You will learn…
In your 6 month program at the Florida School of Massage in Gainesville you will learn:
Introduction to Awareness Based Massage and Orientation
The intention of the first three days of the program is to introduce the students to awareness based bodywork through short talks and experiential exercises. The students begin the program with sensitivity and perceptivity exercises which help form the base for contacting our clients with safety and respect. Students are introduced to communication and language skills that will be used throughout the program, as well as exercises for strengthening and stretching the legs, back, and hands as preparation for the physical nature of the massage program.
We begin with Foundations of Bodywork and Swedish Massage, a general flowing technique designed to move blood and lymph and to relieve aching muscles while increasing relaxation and general well-being. Body mechanics and the context of sensitivity and trust that continues throughout the program are introduced in Foundations of Bodywork and Swedish Massage.
Connective Tissue Therapy (CTT) focuses on lengthening the fascial component of chronically shortened muscles allowing the muscles to return to a relaxed state. Chronic postural habits can also be addressed. Clients who receive CTT can enjoy greater range of motion along with increased ease when standing and moving.
Polarity Therapy is based on principles drawn from Chiropractic and Osteopathic medicine, as well as the healing arts of China and India. This unique synthesis addresses the concept and experience of life energy as it manifests at physical, emotional, and mental levels. Relatively light physical contacts are utilized with the intention of drawing the client’s awareness to the patterns of life energy that form the body/mind continuum.
Neuromuscular Therapy (NMT) is a form of deep tissue massage that stimulates neurological reflexes related to chronic muscle contraction and pain patterns. Pressure is applied to specific trigger points in the bellies of muscles, causing them to relax, reducing pain and increasing body awareness.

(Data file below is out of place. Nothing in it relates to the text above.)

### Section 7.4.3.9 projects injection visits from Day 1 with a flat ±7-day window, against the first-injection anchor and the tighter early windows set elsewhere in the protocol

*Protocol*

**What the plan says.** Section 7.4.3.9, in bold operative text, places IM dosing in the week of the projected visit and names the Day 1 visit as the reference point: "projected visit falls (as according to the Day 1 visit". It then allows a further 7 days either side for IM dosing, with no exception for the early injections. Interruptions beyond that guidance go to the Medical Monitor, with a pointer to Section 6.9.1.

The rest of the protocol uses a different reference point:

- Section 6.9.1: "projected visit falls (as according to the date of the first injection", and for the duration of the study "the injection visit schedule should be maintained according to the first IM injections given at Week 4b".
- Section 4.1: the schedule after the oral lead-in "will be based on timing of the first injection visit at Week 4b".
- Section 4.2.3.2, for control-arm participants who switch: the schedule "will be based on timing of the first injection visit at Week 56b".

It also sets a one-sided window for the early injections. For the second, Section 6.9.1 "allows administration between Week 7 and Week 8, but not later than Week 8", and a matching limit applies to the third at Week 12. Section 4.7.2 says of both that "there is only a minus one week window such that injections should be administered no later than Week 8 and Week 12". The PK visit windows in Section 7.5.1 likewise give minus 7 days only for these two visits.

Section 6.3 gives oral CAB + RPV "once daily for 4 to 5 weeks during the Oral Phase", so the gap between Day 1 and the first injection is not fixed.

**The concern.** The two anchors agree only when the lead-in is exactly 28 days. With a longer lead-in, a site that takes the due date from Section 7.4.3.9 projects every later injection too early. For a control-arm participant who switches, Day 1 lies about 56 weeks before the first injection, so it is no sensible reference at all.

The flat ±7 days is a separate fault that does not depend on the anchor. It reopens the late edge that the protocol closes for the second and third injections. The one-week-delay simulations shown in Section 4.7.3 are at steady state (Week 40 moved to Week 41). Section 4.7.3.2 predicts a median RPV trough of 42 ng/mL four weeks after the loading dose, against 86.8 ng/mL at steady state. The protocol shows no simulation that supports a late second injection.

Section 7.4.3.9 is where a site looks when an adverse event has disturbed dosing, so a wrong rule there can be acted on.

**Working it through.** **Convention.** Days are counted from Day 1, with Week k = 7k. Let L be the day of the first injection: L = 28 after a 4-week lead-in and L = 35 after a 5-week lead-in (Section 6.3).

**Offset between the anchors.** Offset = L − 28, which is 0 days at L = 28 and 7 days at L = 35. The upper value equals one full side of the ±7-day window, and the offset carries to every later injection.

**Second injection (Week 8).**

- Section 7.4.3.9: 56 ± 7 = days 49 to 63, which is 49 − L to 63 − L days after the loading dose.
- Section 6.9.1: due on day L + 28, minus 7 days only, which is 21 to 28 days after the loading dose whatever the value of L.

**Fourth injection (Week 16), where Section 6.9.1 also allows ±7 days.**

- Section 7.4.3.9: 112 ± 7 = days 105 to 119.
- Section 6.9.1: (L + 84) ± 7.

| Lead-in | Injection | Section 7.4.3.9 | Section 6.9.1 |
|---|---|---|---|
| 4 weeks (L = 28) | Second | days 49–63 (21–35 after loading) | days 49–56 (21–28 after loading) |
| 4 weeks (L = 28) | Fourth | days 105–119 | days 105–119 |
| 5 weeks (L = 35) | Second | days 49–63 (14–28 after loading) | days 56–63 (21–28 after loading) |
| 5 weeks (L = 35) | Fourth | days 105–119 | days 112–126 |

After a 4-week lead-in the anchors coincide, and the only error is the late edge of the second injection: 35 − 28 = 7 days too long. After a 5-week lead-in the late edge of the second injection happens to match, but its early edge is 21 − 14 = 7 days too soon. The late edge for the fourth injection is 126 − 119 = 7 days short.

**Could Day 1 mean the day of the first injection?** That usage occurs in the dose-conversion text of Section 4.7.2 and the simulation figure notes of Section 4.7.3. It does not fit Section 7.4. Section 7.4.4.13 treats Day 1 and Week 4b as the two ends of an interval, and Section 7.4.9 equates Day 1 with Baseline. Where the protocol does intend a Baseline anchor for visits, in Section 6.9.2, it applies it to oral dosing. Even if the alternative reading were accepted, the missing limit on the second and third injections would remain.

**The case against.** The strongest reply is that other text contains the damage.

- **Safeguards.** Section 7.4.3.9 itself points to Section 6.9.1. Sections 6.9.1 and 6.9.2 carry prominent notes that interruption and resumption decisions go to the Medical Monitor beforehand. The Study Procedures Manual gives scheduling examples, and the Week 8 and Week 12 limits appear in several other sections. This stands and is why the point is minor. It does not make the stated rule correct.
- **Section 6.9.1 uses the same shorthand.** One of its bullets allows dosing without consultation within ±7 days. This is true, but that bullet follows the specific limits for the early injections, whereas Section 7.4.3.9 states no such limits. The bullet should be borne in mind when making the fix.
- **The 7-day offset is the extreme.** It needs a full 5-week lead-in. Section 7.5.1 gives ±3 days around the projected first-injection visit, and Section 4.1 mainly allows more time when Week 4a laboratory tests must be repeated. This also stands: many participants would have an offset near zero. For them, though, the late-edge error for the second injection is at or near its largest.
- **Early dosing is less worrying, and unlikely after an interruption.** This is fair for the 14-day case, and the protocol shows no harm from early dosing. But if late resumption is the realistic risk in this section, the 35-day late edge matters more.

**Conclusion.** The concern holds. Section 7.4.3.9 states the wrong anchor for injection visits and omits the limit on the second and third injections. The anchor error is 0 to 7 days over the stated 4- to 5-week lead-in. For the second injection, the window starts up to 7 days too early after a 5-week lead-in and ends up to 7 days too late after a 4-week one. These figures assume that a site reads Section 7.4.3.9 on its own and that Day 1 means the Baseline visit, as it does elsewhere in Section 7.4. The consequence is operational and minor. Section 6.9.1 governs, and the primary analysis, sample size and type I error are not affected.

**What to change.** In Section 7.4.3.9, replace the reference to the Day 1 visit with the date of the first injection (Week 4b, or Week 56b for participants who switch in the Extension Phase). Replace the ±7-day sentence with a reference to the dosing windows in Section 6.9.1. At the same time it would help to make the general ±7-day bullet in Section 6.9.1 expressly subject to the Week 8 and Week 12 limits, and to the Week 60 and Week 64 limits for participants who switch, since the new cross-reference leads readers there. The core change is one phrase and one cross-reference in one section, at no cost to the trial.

Hydrotherapy and Aromatherapy
Therapeutic applications of heat and cold, icepacks, saunas, whirlpools and other therapeutic tools and procedures are discussed and practiced. Also covered are the uses, effects of ingredients and therapeutic oils, and other products used in the practice of massage therapy, as well as the hygienic principles followed in the use of such treatments.
This is a systemic Anatomy and Physiology program that seeks to establish an understanding of the human body as an internal experience rather than abstract data to be memorized. Discussions include the physiology of musculoskeletal pathology, maintenance of health through prevention, and an introduction to the principles of nutrition. Program material includes the development of tissues from a cellular level to organ systems with special emphasis on the relationship between muscle, nervous and connective tissues. Emphasis is also given to the physiology of emotional experience and the role of belief systems in the maintenance of chronic tension. A variety of innovative teaching tools are employed including visualization, prepared program notes, and noncompetitive testing to provide immediate feedback and to facilitate understanding.